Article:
Exports of Swiss cheese hit a record high in 2007, with 59,303 tonnes of various makes, including fondue mix, heading abroad.This content was published on February 5, 2008 - 12:45
Imports of cheese also increased, showing that the gradual liberalisation of the European cheese market had led to a clear increase in the exchange of goods, according to the Swiss Cheese Organisation.
A total of 3,235 tonnes more cheese was exported in 2007 than the previous year, a rise of 5.8 per cent. Emmental AOC was the star performer, shifting 1,291 more tonnes than in 2006.
"Swiss cheese is still considered an interesting product abroad – our specialities are very popular among consumers as they grow naturally and are of a very high quality," David Escher, director of the Swiss Cheese Organisation, told swissinfo.
Other cheeses that did well included Switzerland Swiss, Tête de Moine AOC and Tilsiter.
"Switzerland is a country where hard and semi-hard cheese is produced – we are very strong on these products. On soft cheeses we are perhaps less strong than the French," Escher said. "Emmental AOC falls into the former category and has been our best seller abroad for ever."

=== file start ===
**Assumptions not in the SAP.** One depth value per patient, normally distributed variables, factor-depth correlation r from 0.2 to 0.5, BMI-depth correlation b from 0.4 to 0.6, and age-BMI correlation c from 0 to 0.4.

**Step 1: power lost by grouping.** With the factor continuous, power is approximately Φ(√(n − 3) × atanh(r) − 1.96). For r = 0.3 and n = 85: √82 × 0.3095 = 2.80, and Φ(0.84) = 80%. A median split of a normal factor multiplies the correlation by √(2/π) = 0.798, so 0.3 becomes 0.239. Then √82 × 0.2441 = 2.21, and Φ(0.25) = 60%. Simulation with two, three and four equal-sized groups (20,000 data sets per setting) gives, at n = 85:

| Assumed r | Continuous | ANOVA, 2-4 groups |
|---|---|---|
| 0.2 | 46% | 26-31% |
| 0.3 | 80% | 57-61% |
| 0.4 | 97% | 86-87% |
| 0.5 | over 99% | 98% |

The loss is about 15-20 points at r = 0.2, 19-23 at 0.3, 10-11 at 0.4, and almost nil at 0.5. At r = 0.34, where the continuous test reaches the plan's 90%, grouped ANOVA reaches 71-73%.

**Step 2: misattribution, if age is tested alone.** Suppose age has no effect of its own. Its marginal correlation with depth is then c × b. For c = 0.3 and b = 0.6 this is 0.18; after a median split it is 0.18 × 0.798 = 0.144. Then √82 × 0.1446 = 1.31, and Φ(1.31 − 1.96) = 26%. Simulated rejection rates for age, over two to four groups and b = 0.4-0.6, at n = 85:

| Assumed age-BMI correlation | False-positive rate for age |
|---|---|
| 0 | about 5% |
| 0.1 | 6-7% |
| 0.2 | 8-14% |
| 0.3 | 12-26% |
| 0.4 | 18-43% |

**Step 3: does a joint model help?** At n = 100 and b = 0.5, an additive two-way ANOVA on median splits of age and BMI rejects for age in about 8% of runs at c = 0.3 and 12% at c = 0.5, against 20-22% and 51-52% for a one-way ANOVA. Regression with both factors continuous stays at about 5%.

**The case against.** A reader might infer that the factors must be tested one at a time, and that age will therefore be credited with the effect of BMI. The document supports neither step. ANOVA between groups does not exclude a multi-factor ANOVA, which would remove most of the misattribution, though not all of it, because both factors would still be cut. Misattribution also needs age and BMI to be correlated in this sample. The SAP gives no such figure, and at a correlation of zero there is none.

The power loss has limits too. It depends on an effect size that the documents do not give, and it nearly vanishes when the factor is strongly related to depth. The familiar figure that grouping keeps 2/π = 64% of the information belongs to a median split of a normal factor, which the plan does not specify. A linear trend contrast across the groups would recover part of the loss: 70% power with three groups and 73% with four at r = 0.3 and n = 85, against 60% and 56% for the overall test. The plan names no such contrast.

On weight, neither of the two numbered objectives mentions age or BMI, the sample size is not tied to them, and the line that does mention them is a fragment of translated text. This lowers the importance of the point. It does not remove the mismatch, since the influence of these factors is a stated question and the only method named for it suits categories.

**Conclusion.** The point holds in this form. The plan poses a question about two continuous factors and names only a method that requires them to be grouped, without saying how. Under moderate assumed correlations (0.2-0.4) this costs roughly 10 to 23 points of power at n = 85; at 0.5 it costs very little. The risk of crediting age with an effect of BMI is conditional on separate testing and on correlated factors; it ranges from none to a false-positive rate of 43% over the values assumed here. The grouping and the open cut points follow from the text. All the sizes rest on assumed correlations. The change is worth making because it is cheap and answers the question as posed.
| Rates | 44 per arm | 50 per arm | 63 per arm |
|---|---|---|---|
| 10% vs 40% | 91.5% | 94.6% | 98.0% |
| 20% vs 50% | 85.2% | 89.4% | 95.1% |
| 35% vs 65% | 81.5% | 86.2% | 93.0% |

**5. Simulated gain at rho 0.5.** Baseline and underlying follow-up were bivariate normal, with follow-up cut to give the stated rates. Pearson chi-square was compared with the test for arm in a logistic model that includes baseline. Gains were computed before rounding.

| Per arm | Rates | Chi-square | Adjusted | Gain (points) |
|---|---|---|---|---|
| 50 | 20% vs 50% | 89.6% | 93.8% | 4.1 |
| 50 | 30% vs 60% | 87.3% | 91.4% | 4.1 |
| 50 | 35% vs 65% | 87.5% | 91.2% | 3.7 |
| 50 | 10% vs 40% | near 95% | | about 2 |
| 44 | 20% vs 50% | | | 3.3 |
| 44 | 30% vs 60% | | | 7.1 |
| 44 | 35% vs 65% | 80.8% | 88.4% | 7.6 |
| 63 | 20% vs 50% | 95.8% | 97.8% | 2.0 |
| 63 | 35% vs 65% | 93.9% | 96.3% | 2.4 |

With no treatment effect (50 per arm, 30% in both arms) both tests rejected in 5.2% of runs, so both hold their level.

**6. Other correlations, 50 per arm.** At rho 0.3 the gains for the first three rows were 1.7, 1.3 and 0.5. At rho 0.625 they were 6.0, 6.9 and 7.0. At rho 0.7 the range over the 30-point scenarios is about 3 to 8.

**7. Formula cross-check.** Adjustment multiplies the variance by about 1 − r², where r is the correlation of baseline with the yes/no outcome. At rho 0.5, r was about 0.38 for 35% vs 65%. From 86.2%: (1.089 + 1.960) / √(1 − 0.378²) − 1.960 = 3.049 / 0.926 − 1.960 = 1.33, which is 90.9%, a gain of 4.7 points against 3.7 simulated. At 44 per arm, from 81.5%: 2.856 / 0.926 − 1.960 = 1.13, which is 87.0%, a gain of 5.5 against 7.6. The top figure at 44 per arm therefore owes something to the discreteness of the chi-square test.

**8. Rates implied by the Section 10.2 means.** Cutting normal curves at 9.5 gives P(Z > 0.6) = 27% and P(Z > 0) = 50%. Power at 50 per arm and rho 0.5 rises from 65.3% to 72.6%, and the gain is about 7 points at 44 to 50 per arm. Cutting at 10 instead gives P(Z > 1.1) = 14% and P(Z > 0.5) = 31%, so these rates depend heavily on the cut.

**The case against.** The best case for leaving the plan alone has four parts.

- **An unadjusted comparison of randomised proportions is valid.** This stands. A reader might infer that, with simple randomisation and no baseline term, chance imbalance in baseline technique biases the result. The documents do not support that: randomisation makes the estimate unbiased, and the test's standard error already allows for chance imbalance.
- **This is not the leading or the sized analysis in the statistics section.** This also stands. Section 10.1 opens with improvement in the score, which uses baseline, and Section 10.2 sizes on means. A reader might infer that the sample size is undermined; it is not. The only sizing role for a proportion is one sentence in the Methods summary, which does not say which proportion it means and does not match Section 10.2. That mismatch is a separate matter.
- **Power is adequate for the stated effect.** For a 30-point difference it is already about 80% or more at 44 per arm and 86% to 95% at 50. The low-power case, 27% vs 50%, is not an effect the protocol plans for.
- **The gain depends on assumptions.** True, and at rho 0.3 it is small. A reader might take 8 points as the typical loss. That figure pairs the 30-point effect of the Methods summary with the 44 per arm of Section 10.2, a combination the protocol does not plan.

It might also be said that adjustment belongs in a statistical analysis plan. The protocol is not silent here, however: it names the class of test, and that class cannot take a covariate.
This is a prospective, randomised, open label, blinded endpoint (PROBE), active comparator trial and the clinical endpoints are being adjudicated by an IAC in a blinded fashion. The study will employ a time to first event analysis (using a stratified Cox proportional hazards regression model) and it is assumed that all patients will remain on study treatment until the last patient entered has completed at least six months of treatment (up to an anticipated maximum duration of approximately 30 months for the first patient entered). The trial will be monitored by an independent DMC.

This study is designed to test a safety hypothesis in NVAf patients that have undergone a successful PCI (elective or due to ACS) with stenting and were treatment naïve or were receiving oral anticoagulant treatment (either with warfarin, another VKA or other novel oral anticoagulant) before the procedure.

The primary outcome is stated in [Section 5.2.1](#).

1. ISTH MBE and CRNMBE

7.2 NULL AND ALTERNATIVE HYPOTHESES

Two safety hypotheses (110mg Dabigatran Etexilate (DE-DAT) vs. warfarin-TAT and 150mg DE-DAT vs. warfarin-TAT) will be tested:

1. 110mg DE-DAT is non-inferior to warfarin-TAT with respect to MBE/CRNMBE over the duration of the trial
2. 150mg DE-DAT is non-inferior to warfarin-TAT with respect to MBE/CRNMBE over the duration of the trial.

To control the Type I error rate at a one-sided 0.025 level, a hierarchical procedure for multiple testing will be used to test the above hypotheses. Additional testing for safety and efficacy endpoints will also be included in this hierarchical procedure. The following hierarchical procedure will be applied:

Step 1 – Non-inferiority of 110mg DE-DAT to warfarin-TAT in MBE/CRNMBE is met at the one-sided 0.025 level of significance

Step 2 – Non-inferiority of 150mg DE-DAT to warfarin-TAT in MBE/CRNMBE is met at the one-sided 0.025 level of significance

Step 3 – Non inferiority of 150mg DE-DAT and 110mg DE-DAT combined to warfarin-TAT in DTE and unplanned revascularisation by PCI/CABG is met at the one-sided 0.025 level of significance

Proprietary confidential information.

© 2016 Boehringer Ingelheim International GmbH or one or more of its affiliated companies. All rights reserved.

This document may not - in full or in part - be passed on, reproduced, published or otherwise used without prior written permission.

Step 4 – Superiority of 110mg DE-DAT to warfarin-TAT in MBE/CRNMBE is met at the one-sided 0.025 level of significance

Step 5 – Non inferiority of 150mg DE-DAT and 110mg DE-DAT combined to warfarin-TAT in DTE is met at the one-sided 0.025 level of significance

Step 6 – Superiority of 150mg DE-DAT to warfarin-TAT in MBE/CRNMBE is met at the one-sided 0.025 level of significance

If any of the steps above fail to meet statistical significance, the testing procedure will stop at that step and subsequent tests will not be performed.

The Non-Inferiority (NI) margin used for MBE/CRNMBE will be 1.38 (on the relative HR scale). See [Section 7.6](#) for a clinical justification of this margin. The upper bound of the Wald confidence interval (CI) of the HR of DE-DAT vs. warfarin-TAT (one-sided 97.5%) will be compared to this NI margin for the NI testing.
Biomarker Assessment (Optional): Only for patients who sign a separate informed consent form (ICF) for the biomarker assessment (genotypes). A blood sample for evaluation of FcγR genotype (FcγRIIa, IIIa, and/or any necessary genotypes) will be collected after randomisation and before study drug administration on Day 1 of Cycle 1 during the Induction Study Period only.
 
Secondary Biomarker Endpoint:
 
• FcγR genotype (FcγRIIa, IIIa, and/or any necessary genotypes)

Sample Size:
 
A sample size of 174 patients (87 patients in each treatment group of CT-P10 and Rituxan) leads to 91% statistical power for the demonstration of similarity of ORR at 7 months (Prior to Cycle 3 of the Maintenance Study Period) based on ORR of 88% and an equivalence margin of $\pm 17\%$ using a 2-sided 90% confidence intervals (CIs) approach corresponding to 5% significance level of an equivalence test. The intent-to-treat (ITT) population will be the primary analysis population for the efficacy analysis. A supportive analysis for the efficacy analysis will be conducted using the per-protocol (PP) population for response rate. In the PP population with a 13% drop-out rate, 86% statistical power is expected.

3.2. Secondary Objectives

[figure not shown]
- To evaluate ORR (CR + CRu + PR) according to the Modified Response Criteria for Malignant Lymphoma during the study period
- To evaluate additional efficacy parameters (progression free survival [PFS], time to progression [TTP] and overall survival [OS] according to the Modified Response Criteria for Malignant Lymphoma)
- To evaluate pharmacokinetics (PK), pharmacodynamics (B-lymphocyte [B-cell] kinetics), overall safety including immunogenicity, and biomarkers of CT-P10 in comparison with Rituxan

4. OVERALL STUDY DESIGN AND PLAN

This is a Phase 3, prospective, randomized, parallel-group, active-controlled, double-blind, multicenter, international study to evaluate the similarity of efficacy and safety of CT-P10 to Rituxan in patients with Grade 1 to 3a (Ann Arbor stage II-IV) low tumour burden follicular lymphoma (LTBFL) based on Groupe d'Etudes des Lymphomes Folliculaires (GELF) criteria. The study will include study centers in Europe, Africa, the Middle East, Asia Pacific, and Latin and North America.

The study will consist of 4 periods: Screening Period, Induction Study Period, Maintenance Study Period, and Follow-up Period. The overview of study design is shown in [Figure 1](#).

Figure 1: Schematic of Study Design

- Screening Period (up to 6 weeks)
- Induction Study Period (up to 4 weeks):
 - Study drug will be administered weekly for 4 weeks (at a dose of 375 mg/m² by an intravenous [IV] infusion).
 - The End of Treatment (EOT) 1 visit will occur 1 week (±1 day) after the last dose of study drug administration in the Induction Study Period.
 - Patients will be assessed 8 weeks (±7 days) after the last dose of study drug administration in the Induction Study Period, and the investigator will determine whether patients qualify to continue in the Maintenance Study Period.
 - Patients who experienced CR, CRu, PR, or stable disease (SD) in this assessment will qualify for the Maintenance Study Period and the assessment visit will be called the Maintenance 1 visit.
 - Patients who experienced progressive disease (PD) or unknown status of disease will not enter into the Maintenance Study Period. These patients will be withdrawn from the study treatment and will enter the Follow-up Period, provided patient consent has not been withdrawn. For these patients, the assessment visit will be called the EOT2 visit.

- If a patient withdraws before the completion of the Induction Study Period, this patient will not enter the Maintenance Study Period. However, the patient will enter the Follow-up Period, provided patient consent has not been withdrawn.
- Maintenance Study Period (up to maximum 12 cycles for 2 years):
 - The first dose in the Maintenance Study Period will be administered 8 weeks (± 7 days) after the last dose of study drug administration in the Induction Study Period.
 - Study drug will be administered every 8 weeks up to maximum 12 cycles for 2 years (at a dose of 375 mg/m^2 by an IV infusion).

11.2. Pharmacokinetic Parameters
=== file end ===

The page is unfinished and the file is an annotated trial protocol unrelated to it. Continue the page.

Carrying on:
Many specialist semi-hard cheeses were also in demand. "People are looking for that special taste which they can't necessarily find in their own countries," he said.
Not doing so well however were Gruyère AOC and ready-to-use fondue mix, exports of which dropped by 294 and 266 tonnes respectively.
"They have gone down a bit for various reasons," Escher admitted. "Prices went up a bit in 2007 but also a massive amount of Gruyère AOC was exported in 2006. Also the competition is not sleeping! In France in particular Comté is a similar product to Gruyère AOC and is being strongly marketed."
Cheese exports play an important role in the Swiss dairy but also national economy, according to the cheese organisation. More than 40 per cent of milk is turned into cheese, a third of which is exported.
The main export market is Italy, followed by Germany, France and the United States.
However, last year was also good for cheese imports, which rose by 11.9 per cent to 37,329 tonnes.
The cheese organisation said increases could be seen above all in the categories of "other cream cheeses", "other soft cheeses", other semi-hard cheeses" and "other hard cheeses" – "basically competitively priced goods destined for large retailers or the industrial sector".
Since the gradual liberalisation of the cheese market within the European Union in 2002, Swiss exports have risen by 6,587 tonnes, or 12.5 per cent, with imports also increasing by 6,142 tonnes, or 19.7 per cent.
"The future is looking good for exports as long as prices stay stable," according to Escher.
swissinfo, Thomas Stephens
The origins of cheesemaking are not known, but it is unlikely to be a Swiss invention.
The first historic reference to cheese is about 3,500 years old and it is mentioned in the Old Testament.
The ancient Roman historian, Pliny the Elder, wrote in the first century about a cheesemaking tribe living in a region that is now Switzerland.
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